What is Spam?

Spam is unsolicited junk email delivered to a large number of recipients. Spam is typically provided with a good intention to sell you a product or service.

Many spam emails do not include malware or other potentially hazardous attachments that could harm your computer. Instead, consider these emails to be a simple annoyance that many email providers will either block or shift to a Junk email box.

On the other hand, spam is a catch-all term for different sorts of mass trash communication, such as phishing and advertising.

Spam email is sent to inundate email users with commercial advertisements for products that appear to be suspect. They want you to buy their shady goods, visit their shady websites, or share their message with others. You've probably experienced the frustration and loss of productivity associated with spam email - but spam email isn't just bothersome; it also poses significant security dangers. Spam email, also known as unsolicited junk email sent in bulk, is a common vector in phishing and malware campaigns.

Spam email is pervasive, accounting for 54% of all email traffic by 2020. Despite the fact that spammers obtain only one response for every 12,500,000 emails sent, spam email remains immensely profitable due to the astronomically high number of unwanted emails sent per day and the fact that recipients bear the majority of the cost of these emails.

Spam Calls

Spam calls are when you receive an unsolicited phone call for marketing objectives, typically from a company you've never dealt with before. Unfortunately, it's difficult to tell the difference between marketing and spam calls.

A spam call, for example, is one that asks you to apply for a credit card from a company you've never dealt with before. However, if someone calls you to sell you a new card or insurance policy from a bank with which you already have an account, it's just a marketing call to sell you more items. Spam calls and telemarketing messages are prohibited in the United States under the Telephone Consumer Protection Act and the Federal Communications Commission (FCC).

Spam Text Messages

Spam text messages or spam SMS messages are sent when businesses send unwanted bulk text messages for commercial, non-malicious causes. Product information, details of special deals/discounts, offers, schemes, coupon codes, and other data may be included in these messages. They may also include links to the company's or service's website.

Some spam SMS texts are disguised as surveys in order to gather further information about potential clients. The goal of such text messages could be to promote a product or service, build a brand, or collect more information about the recipients (such as demographics, buying patterns, spending power, likes/preferences, and so on). The Telephone Consumer Protection Act also covers text spamming (TCPA).

Difference Between Phishing and Spam in Points

  • Definition of Phishing and Spam

Phishing is the most common type of cyber attack, in which victims are duped into disclosing their personal information such as social security numbers, bank account numbers, credit card numbers, account passwords, and more via emails, text messages, or phone calls from an attacker posing as a legitimate source or organization.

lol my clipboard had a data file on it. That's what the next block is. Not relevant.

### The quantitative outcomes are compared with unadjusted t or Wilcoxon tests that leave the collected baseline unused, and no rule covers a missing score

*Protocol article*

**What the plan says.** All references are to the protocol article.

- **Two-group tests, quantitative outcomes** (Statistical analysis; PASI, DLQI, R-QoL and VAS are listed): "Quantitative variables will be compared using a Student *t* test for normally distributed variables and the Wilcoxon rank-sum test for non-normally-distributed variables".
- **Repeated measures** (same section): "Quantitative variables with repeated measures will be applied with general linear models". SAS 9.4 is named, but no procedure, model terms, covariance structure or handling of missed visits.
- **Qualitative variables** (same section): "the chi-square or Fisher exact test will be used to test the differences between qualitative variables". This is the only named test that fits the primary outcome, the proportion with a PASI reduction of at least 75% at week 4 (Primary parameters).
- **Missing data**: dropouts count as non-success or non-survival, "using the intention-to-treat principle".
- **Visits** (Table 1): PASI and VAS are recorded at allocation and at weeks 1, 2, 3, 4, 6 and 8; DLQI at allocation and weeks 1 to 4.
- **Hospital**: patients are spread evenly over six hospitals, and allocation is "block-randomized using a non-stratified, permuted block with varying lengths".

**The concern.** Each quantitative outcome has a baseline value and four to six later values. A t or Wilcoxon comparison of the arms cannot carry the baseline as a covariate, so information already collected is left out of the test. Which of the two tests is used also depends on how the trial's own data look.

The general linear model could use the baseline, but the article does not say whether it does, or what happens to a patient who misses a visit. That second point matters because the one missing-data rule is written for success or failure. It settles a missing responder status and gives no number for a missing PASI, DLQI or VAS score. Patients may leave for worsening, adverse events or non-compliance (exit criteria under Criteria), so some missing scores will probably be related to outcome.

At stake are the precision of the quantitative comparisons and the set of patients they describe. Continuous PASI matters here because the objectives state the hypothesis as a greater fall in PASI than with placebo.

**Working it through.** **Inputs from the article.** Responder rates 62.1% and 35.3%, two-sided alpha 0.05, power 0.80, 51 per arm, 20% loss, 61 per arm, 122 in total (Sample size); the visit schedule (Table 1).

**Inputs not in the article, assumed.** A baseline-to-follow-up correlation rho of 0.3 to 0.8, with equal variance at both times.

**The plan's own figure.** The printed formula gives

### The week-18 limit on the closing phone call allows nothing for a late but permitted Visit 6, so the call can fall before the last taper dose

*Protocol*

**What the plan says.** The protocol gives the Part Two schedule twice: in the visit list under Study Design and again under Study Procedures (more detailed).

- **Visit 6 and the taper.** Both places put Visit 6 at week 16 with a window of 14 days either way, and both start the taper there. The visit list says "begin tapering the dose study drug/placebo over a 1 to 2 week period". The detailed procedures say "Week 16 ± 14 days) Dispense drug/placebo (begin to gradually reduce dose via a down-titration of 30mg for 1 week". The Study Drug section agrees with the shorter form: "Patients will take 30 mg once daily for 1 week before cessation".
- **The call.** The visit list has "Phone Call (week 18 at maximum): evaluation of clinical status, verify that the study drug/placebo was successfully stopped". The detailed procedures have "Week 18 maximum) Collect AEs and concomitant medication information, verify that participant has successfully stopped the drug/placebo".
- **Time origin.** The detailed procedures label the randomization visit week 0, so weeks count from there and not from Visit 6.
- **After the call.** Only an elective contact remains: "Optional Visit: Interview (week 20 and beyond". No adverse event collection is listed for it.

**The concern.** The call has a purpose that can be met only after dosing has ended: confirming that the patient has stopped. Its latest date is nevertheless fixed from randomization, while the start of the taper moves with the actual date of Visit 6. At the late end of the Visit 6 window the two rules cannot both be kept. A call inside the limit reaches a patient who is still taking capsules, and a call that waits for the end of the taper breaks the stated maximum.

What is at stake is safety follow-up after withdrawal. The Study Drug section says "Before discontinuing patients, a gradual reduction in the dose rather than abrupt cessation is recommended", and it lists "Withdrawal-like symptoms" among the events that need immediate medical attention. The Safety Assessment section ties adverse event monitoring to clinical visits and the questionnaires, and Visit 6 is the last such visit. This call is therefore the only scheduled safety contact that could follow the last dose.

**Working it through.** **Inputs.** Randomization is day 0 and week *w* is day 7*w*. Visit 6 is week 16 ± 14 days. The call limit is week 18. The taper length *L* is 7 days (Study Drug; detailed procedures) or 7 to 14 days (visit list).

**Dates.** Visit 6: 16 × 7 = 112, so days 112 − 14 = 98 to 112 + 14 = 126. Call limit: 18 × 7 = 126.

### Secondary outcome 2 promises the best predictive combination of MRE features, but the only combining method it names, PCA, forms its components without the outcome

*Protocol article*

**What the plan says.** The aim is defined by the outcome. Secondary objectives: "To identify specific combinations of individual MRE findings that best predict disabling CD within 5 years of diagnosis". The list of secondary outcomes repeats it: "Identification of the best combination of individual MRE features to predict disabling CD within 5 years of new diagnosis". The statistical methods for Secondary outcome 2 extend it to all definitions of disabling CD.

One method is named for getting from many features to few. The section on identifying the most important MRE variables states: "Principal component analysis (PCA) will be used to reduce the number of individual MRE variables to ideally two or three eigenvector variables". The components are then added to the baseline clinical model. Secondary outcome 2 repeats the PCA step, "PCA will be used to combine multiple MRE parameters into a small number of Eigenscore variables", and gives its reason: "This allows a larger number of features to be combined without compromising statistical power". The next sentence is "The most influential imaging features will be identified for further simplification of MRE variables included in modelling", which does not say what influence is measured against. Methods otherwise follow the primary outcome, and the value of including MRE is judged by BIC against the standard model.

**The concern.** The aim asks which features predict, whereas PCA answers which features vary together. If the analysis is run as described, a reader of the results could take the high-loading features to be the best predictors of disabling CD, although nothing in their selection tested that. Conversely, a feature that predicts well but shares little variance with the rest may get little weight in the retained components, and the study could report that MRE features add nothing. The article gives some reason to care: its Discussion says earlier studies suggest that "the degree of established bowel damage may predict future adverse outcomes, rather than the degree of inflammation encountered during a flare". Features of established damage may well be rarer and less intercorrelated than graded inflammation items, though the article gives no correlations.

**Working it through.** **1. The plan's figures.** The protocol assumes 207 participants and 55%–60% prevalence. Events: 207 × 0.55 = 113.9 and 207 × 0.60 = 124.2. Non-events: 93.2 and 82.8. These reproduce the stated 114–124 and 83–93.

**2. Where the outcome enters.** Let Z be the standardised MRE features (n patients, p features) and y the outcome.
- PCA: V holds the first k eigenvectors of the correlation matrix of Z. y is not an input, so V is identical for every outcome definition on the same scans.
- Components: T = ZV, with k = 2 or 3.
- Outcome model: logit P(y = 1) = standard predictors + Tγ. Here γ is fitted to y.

Spam is the electronic counterpart of unsolicited emails that are generally sent in bulk to a big group of people to transmit malware, conduct phishing attacks, or advertise. Spam is primarily trash newsgroup postings that masquerade as email advertisements for a product or service.

  • The objective of Phishing Vs. Spam

Spam is commercial advertising sent by email, which is still one of the most cost-effective methods of communication. Spamming is the practice of sending commercial emails with commercial content to as many people as possible in mass to collect money from those who respond to the emails.

Phishing, unlike spam, is not restricted to emails. Instead, phishing is a prevalent tactic used by cybercriminals to deceive individuals into clicking on malicious websites in order to steal sensitive information or take control of their systems.

  • Techniques in Phishing Vs. Spam

Phishing assaults are meticulously designed and carried out in a systematic manner. They are meticulously intended to entice victims to provide or reveal personal information such as login and passwords, allowing the attacker to take control of the victim's online world, including social networking sites, bank accounts, emails, and other services.

Spamming is the practice of concealing the actual content of emails in order to persuade victims to spend their hard-earned money on things that do not exist or are counterfeit, usually touting pharmaceuticals or security software.

Conclusion

The distinction between spam and phishing, or the difference between spam and phishing, can be perplexing. However, we may reasonably assume that you know that spam is a bothersome but harmless message, whereas phishing helps cybercrime. However, when a spammer violates CAN (or SPAM's your country's SPAM legislation) rules, the boundary between phishing and spam blurs. The email's content or sender's email address, for example, is fraudulent, or the email/text communications include malware (or links to malicious websites).

Spam can be so unpleasant that it makes you want to change your phone number or email address! On the other hand, Phishing can lead to you becoming a victim of cybercrime. Phishing and spam are the dark sides of today's technical breakthroughs, and they are the most widespread dangers to online information security. Every firm is now a cyber business, and cyberspace has given the globe unprecedented power and dependence. As a result, cybersecurity is an absolute must. Phishing and spamming are the most common internet security risks today, each of which poses a threat to the integrity of the cyber world. Phishing is a type of commercial advertising. People are tricked into revealing sensitive information such as credit card details, account passwords, and social security numbers by receiving unsolicited emails. As a result, continue to educate yourself and your staff on phishing scams and how to spot them.



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"Difference Between Phishing and Spam." Diffzy.com, 2022. Sun. 27 Nov. 2022. <https://www.diffzy.com/article/difference-between-phishing-and-spam-426>.